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Jerusalem Center for Public Affairs
Strategic Alliances for a Secure, Connected, and Prosperous Region

Hamas Leader Sinwar’s “Holy War” Strategy for Ramadan

Filed under: Hamas, Operation Swords of Iron, Palestinians, Radical Islam

Hamas Leader Sinwar’s “Holy War” Strategy for Ramadan
Hamas’ Gaza Strip leader Yahya Sinwar in a tunnel in southern Gaza’s Khan Younis, October 10, 2023 (IDF Spokesman)

The indirect negotiations between Israel and Hamas have reached an impasse, with Israeli security officials suspecting that Yahya Sinwar is deliberately stalling the talks to incite conflict during the month of Ramadan.

Israel should consider taking decisive action before or during this period to address the situation in Gaza, as Sinwar seems to respond only to displays of strength.

Meanwhile, negotiations for the release of Israeli hostages have also stalled.

Despite ongoing efforts by Egyptian mediators, little progress has been made. However, even if a deal is not reached before Ramadan, it is crucial to maintain diplomatic efforts.

In Israel, it is believed that Sinwar is unwilling to reach a deal, calculating that he can gain more by delaying.

He is keenly aware of international pressure on Israel to ease tensions and increase humanitarian aid to Gaza. President Joe Biden and Vice President Kamala Harris lead the pressure.

Sinwar’s strategy appears to involve exploiting Ramadan’s religious significance to escalate tensions, particularly around the Temple Mount.

His rhetoric, echoing sentiments of jihad and martyrdom, indicates a readiness for confrontation. Contrary to initial assumptions, Sinwar views Ramadan not as a time for ceasefire but as an opportunity for jihad and martyrdom.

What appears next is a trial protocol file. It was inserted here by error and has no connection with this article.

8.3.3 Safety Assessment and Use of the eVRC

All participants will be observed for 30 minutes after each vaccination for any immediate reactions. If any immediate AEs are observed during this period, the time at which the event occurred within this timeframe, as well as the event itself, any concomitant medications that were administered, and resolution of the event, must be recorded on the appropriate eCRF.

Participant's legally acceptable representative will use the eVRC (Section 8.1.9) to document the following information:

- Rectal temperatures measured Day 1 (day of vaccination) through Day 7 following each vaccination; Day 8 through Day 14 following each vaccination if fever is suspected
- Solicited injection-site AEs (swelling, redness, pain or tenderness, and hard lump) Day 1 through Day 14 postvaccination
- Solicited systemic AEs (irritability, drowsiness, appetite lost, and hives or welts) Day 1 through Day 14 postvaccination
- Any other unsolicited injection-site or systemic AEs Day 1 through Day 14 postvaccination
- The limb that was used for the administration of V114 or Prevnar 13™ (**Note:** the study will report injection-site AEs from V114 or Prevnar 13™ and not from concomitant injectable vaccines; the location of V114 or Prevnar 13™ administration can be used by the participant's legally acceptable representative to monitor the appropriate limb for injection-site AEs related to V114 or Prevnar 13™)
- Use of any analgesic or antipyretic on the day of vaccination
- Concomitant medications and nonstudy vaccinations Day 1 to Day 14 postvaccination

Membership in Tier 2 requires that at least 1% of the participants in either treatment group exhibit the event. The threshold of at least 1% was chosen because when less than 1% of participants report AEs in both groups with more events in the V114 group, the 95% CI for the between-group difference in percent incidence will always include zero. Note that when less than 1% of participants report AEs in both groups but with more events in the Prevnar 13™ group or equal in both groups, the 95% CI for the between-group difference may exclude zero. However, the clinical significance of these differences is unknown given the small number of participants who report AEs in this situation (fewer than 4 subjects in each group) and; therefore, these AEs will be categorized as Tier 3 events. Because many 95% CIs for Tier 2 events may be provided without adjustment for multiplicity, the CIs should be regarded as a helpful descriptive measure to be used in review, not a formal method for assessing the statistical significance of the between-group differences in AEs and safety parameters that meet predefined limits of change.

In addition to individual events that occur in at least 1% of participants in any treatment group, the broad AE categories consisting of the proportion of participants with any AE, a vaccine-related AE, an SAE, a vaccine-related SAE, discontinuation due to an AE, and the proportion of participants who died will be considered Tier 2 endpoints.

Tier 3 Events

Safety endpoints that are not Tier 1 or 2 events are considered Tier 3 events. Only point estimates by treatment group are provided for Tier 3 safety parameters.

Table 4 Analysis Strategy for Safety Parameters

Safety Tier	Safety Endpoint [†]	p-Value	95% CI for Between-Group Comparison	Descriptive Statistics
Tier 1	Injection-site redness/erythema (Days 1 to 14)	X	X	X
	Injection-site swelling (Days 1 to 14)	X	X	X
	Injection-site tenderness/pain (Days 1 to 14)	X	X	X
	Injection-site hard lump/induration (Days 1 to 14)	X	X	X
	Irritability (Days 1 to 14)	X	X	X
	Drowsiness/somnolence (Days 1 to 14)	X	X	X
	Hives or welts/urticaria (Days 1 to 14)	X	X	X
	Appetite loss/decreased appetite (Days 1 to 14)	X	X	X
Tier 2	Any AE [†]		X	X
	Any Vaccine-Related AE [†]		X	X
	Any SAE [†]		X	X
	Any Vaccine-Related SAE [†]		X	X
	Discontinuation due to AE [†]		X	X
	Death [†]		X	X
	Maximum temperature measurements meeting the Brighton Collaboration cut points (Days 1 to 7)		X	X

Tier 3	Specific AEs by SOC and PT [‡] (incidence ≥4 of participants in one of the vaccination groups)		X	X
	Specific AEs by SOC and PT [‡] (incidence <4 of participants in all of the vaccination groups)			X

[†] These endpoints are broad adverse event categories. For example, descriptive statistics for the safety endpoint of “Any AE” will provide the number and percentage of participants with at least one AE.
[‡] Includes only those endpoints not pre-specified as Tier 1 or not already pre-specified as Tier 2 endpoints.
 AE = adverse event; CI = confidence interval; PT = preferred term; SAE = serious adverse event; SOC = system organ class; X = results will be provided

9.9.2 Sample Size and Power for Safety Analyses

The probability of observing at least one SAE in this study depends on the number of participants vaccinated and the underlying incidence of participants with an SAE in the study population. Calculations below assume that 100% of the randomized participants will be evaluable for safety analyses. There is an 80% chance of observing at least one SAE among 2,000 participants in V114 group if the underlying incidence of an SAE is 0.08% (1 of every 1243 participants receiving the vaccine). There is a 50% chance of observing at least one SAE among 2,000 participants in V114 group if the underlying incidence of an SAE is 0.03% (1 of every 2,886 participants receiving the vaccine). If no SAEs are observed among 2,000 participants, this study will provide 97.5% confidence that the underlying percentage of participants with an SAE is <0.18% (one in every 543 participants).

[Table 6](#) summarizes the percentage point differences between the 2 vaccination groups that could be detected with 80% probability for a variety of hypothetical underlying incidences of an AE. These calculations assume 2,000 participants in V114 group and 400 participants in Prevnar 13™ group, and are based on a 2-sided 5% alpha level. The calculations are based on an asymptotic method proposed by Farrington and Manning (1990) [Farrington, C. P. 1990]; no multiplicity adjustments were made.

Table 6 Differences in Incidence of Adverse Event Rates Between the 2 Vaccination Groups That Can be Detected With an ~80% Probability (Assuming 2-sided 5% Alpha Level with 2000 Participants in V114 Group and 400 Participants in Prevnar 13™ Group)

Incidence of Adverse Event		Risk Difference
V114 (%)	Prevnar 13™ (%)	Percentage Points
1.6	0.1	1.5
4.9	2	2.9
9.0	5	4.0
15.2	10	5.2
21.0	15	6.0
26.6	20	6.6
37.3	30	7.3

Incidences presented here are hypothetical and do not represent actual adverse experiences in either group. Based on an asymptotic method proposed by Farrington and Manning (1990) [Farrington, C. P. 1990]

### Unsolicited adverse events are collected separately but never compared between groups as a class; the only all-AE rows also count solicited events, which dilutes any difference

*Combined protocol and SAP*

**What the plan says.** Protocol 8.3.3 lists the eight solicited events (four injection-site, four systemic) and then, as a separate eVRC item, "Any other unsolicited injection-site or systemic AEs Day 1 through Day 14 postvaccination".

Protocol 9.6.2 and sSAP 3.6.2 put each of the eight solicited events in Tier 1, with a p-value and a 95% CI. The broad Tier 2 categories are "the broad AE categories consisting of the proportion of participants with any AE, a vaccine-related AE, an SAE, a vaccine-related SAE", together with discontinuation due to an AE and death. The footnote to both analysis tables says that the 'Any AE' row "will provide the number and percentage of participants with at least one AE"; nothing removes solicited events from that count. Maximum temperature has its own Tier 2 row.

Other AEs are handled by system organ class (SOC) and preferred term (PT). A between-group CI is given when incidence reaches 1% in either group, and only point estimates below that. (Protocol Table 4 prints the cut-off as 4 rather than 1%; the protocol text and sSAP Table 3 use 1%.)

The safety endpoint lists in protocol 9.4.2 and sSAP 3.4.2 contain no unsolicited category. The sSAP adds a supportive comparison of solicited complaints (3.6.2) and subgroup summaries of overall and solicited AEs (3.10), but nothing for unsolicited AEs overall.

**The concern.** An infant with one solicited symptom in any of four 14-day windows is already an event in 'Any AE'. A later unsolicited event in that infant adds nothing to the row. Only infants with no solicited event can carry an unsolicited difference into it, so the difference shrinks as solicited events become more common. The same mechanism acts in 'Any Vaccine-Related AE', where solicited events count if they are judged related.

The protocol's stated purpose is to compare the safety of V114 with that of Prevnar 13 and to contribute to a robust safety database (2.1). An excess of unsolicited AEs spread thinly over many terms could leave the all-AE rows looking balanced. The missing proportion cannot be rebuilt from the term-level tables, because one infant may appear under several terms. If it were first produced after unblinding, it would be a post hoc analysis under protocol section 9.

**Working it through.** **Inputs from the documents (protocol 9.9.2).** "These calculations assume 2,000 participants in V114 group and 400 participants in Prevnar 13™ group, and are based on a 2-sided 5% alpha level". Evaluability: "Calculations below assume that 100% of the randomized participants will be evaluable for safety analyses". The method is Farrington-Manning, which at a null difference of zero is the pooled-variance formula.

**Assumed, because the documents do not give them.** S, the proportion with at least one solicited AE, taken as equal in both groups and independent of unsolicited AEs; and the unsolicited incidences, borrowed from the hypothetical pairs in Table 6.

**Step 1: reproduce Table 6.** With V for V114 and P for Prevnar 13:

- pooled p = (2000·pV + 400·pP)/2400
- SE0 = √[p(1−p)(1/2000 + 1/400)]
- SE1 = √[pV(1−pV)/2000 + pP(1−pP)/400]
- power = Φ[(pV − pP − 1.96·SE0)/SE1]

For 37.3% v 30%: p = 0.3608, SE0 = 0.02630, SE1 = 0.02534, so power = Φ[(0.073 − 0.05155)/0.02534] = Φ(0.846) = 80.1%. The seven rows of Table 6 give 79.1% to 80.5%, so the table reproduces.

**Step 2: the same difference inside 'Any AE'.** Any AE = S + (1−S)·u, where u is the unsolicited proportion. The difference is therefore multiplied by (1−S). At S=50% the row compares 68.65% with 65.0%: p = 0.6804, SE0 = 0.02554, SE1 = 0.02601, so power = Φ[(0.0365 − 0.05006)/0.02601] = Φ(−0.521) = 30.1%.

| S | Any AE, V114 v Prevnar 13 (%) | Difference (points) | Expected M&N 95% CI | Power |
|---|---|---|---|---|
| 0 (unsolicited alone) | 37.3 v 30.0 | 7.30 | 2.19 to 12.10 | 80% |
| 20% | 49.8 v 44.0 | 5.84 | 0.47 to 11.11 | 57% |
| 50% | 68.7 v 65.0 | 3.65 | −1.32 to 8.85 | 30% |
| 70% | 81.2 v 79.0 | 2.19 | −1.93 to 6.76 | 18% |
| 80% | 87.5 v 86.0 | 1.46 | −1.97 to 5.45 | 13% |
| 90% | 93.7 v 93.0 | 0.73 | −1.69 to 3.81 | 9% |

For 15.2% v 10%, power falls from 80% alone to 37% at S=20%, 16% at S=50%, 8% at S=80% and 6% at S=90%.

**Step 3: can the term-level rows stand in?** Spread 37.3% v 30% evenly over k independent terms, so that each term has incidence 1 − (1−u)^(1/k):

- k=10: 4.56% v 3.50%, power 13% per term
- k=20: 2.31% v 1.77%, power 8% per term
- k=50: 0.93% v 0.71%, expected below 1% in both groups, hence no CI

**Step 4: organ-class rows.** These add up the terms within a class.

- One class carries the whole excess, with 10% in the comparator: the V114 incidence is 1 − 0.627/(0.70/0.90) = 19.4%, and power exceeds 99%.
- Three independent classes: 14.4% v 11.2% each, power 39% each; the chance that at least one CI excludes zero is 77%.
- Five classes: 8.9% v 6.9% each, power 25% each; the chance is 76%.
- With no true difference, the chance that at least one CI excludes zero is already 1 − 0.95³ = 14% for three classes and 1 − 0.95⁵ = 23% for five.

He draws parallels between himself and historical Muslim leaders, framing his actions within a narrative of resistance against perceived oppressors.

In Hamas ideology, Ramadan symbolizes a time of historic Muslim victories over non-Muslim adversaries, adding significance to acts of resistance against Israel. Indeed, in the minds of many Muslims, the 1973 “Yom Kippur War” was the “Ramadan War.”

Despite efforts to mediate the hostage negotiations, talks in Cairo have hit a deadlock. Hamas is reluctant to provide Israel with a list of hostages or discuss the release of security prisoners without guarantees.

Sinwar’s reluctance to cooperate suggests a desire to leverage the hostages as bargaining chips in future negotiations. His demands for Israeli concessions, such as a complete withdrawal of IDF forces from Gaza, are indicative of his intentions to shape the terms of any agreement.

The negotiation stalemate increases the risk of security escalations in east Jerusalem, Judea and Samaria.

Sinwar may view the presence of IDF forces in Gaza during Ramadan as an opportunity to provoke confrontations.

Israel must remain vigilant and consider decisive action to prevent further escalation. This may involve tightening security measures in Gaza and reassessing its approach to negotiations with Hamas.

Sinwar’s actions during Ramadan underscore the complex dynamics at play in the Israeli-Palestinian conflict. Israel must navigate these challenges with caution, recognizing the potential for escalation while remaining steadfast in its commitment to security and stability in the region.